The Best Countries To Celebrate Halloween, Because They Just Do It Better

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I may be considered an adult now, but when Halloween rolls around each year, I still feel a little scared. I know the haunted house nearby is more a place of entertainment than anything else, but the mere thought of what may be lurking inside still gives me the shivers. I understand that the blood and gore that are part of some people's Halloween costumes are really just creative makeup or props, but the wounds still make me squirm. Honestly, though, America hardly even scratches the surface when it comes to Halloween celebrations. The best countries to celebrate Halloween 2018 do it real big, so if you're a fan of all things spooky and supernatural, you'll love what these locations have to offer.

Believe it or not, according to data compiled by tour agency Premium Tours, the United States actually ranks highest in the world in terms of haunted locations, and even horror movies. But plenty of other countries have spooky stuff to offer, too. If you're in search of paranormal sightings, for instance, take a trip to Ireland for your chance at encountering something otherworldly. Are mythical creatures your thing? Japan got a 10 out of 10 in that category, according to Premium Tours' data. Here are a few more haunted offerings you can expect around the globe.

El Día de los Muertos — Mexico
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If you've watched the beautiful Pixar movie Coco (which is available to stream on Netflix), you might be familiar with some of the customs surrounding El Día de los Muertos, or The Day of the Dead. The Nov. 2 holiday, which originated in Mexico, is devoted to honoring and remembering those who have died, according to The University of New Mexico. By visiting grave sites or building elaborate altars to loved ones, the living are able to offer up food and drinks to nourish their ancestors. Per the university, the scents of marigolds and copal are thought to help welcome home the spirits.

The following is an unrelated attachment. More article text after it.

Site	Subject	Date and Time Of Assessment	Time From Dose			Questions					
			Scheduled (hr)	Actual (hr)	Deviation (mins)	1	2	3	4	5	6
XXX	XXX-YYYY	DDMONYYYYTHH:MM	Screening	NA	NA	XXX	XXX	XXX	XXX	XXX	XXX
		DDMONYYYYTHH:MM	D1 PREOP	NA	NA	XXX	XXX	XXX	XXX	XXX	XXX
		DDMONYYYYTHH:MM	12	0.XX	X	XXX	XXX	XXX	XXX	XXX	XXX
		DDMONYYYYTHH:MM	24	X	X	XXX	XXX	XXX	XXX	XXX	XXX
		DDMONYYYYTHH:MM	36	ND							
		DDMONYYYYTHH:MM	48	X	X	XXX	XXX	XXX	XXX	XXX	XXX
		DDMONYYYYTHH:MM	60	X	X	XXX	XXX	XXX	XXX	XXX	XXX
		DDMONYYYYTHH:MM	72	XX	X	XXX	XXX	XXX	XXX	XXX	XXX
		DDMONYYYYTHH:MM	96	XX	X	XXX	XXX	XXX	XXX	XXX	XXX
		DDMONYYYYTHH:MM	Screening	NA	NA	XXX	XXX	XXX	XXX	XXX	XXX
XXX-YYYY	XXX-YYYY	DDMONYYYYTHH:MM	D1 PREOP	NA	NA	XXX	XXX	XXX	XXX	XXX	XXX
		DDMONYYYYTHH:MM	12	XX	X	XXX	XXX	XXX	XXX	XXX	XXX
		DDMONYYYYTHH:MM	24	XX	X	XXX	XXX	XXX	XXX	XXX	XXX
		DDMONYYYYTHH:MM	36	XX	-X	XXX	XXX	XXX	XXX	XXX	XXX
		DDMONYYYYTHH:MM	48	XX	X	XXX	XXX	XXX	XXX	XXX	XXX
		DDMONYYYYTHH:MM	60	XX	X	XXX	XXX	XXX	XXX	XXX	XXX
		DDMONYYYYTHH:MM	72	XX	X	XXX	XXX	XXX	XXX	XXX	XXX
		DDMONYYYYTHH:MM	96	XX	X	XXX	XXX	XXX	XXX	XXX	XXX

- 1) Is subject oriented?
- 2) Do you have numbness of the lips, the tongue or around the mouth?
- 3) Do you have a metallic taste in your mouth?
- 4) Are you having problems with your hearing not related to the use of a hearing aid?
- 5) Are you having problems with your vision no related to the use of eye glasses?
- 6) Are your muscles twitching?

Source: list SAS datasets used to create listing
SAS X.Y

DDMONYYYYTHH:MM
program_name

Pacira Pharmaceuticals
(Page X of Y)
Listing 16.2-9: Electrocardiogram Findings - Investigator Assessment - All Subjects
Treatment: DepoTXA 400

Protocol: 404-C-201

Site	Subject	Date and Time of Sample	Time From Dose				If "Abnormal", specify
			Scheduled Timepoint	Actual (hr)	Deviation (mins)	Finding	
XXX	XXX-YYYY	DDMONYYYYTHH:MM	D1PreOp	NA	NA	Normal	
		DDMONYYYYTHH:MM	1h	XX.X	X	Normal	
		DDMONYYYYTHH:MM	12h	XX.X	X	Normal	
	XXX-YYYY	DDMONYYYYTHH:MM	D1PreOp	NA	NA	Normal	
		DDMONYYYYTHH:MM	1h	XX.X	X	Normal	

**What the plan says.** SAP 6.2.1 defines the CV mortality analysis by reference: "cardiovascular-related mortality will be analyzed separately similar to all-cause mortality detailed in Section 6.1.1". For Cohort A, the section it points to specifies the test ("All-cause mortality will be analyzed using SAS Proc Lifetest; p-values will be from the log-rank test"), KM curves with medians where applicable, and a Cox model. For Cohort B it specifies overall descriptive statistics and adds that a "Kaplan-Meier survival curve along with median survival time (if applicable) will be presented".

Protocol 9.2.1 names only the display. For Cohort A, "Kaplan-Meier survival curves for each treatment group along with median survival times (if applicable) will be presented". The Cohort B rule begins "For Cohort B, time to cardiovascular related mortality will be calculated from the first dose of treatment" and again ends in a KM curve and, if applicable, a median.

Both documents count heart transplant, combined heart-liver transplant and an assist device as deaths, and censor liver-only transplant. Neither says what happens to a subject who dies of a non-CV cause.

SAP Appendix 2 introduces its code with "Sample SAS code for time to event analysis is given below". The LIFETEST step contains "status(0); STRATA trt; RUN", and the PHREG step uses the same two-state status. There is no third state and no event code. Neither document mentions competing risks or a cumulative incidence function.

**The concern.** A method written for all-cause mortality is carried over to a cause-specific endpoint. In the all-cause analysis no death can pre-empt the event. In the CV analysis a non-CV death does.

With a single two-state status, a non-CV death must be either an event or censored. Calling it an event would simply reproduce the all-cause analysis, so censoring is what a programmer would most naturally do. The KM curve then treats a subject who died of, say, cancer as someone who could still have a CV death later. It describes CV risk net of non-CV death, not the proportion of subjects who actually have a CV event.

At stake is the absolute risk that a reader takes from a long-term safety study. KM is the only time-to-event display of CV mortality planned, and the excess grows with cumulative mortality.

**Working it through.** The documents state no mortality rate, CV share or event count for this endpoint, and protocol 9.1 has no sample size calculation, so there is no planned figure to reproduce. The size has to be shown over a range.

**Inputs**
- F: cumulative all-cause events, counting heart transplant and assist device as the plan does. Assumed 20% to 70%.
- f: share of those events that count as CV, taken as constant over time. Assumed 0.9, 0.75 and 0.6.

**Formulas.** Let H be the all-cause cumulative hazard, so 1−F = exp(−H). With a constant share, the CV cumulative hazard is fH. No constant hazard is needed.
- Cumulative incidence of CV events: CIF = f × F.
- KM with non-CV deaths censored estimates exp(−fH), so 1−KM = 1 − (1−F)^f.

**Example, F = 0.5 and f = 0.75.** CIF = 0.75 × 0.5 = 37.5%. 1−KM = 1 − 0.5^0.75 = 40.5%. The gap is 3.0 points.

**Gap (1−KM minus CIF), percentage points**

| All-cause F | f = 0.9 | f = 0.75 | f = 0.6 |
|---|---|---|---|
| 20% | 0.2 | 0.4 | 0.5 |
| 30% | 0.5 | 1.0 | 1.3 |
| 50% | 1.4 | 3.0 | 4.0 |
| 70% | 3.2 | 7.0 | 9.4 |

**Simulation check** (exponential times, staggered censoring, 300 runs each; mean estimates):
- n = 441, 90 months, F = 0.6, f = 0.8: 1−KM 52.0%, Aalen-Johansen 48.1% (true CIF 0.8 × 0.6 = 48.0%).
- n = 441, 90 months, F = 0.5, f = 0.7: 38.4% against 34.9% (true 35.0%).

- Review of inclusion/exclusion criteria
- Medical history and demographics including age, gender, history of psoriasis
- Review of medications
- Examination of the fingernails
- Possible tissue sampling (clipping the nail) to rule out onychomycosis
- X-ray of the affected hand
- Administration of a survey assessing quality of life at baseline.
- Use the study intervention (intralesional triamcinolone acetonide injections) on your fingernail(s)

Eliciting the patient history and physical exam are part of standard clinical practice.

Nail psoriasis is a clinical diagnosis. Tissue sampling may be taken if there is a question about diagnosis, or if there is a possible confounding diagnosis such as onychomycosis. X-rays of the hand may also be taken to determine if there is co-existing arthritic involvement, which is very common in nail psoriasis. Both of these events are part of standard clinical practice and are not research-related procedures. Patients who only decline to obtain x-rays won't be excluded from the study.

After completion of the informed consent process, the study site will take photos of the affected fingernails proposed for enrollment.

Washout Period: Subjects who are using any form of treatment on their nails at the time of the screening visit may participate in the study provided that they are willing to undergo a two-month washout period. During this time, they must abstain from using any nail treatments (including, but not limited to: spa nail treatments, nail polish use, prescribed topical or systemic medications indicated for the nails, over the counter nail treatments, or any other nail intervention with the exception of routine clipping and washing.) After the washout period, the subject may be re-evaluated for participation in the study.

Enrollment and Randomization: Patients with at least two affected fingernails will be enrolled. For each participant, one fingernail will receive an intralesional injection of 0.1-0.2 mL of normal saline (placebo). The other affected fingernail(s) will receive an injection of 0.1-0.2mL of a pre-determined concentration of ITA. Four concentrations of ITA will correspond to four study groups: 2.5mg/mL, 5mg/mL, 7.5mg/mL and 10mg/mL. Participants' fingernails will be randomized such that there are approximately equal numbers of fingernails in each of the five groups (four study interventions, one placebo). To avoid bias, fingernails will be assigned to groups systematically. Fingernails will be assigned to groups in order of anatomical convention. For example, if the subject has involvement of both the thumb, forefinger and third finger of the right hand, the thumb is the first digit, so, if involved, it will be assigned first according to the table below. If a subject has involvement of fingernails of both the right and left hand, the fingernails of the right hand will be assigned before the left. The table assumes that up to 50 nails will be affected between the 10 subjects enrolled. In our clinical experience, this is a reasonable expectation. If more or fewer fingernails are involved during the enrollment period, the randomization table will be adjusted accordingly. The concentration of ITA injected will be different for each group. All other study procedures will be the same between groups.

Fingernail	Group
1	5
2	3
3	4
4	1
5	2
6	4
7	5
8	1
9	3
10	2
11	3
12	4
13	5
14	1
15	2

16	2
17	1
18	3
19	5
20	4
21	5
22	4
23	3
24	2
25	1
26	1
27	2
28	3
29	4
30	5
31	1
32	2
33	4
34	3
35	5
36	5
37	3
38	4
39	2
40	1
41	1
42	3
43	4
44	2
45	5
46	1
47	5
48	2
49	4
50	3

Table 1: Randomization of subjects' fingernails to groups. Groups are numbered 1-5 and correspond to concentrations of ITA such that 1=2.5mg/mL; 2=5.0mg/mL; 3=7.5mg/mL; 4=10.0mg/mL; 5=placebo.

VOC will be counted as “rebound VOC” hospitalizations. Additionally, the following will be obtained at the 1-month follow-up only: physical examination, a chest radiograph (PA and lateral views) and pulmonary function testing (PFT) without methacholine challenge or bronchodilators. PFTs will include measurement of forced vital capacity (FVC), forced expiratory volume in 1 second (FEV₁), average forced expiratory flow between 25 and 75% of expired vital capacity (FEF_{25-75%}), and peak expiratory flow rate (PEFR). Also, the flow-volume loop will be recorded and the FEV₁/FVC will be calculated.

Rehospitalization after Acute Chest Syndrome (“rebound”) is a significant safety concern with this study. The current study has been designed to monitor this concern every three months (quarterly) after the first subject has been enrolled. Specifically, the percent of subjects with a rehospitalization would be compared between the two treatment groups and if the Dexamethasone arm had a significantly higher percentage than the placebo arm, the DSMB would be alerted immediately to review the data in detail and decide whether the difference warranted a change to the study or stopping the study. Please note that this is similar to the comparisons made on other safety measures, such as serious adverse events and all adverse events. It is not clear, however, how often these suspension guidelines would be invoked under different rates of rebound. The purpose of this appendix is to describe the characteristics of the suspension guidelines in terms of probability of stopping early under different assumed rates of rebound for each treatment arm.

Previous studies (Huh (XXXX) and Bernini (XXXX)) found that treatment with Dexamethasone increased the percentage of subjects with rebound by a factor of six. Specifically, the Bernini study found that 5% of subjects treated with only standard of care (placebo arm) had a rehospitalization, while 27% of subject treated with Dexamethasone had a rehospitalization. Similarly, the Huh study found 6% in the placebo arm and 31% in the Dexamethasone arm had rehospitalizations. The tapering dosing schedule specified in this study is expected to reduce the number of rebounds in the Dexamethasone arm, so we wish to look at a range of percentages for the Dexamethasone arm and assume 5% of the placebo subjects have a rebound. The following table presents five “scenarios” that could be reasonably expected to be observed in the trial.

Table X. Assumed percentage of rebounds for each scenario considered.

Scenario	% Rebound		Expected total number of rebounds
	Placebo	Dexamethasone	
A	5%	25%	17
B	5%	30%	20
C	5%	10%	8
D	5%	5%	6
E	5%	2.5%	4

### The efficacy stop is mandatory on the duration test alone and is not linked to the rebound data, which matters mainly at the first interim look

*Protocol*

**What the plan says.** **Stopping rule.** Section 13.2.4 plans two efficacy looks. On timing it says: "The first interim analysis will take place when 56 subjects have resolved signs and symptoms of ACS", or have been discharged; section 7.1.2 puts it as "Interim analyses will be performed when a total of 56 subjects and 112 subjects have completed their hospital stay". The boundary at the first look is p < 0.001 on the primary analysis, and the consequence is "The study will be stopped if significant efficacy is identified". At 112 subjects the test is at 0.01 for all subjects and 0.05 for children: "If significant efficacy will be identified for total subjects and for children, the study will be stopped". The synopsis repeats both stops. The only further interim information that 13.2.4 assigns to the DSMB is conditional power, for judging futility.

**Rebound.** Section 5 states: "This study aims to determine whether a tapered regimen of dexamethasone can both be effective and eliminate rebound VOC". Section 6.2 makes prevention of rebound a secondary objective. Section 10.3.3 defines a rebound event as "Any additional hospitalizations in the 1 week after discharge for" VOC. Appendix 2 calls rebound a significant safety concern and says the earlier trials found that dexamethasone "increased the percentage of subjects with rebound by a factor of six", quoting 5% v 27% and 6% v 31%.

The Hungry Ghost Festival — China
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According to the Hong Kong Tourism Board, during the Hungry Ghost Festival, restless spirits are believed to roam among the living. In order to honor the dead, people light small fires, burn artificial money, and leave food out for ghosts and ancestors to use in the afterlife, per the source.

Samhain — Scotland and Ireland
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From sunset on Oct. 31 to sunset on Nov. 1, Celtic pagans from various traditions honor their deceased relatives by building bonfires, dancing, and baking loaves of Samhain bread, according to the Huffington Post. Considered a time when death and life draw closer together, the Celtic festival of Samhain is believed to be at the root of many American Halloween traditions, such as bobbing for apples or carving pumpkins.

Pitru Paksha — India
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According to Yahoo Lifestyle India, Pitru Paksha is a 16-day period dedicated to commemorating your ancestors. While the event generally happens before American Halloween, it's based on the Hindu lunar calendar, as per the Indian news channel News18, so it takes place on slightly different dates each year.

Along with sticking to a strict vegetarian diet during this time, celebrants also make sure to avoid anything that seems like a new beginning, such as buying and wearing new clothes, washing your hair, and shaving. Per Yahoo Lifestyle India, to help them connect with their ancestors, Hindu people who follow Pitru Paksha traditions often clear their minds of negativity and "pay reverence to one's ancestors with utmost sincerity and respect."

Ghede — Haiti
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The Haiti Observer explains that on Nov. 2, Haitians celebrate the dead in keeping with Vodun (or Voodoo) tradition. While the outlet says that the day usually begins with a religious service and prayer, people soon put on black, white, and purple clothes, and often paint half of their faces white, with black around the eye. Celebrants gather together at the local cemetery to clean off the graves of their ancestors, oftentimes leaving food for the dead as well. After that, per the news source, comes a party — and who doesn't love a party?